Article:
In the wake of the highly publicized suicides of fashion designer Kate Spade and chef and writer Anthony Bourdain last week, there's been increased discussion of some of the moral and ethical dilemmas surrounding suicide.
Writing for The Conversation, Mathew Schmalz, associate professor of religious studies at Holy Cross, says that many of the world’s major religions have traditionally condemned suicide, based on the belief that human life fundamentally belongs to God. However, Schmalz writes, religious leaders and communities of faith have shifted in their understanding of suicide in the past few decades and have made efforts to support those who suffer from suicidal thoughts.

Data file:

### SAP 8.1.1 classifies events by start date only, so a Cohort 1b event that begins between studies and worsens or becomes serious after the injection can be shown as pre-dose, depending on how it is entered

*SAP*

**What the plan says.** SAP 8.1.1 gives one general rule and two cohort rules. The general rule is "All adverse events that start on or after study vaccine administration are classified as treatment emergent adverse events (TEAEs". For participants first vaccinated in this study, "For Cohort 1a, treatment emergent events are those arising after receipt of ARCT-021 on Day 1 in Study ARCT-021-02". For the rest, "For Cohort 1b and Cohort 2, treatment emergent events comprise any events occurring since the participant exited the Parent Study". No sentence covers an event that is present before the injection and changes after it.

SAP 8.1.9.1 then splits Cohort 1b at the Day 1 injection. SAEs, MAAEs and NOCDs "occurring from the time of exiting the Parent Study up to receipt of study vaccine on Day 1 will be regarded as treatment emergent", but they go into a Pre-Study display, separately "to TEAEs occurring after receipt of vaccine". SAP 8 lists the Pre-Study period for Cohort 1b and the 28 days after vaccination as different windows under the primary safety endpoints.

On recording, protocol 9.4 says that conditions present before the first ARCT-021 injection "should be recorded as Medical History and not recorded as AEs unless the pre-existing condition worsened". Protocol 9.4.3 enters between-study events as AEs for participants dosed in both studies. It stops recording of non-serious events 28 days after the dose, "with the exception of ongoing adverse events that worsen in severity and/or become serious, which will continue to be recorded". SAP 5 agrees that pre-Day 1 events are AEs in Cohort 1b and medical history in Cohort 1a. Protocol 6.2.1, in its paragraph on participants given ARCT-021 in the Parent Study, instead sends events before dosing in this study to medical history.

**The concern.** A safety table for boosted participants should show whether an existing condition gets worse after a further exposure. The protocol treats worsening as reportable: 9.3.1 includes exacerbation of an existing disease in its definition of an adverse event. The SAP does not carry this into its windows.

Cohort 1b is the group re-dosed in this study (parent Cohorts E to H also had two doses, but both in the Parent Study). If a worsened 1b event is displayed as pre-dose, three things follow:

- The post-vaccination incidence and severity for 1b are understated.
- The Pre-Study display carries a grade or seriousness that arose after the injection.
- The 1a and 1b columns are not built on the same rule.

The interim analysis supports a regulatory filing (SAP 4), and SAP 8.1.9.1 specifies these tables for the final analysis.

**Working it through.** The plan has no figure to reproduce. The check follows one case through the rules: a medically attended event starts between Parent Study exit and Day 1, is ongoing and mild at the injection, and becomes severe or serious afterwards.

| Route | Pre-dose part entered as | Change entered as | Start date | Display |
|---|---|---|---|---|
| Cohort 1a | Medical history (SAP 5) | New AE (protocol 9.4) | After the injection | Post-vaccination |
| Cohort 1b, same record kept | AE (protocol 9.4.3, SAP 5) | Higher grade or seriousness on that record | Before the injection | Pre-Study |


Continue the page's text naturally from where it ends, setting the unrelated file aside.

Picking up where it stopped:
"Such efforts recognize that God especially loves those who suffer in the darkness of depression," said Schmalz. "Suicide then is not an act that calls for divine punishment, but an all-too-common threat that calls us to reaffirm hope in life as a precious gift given by God."
You can read the full article at The Conversation. Schmalz was also featured as a guest speaker on Fox News' Lighthouse Faith podcast, where he spoke about this issue.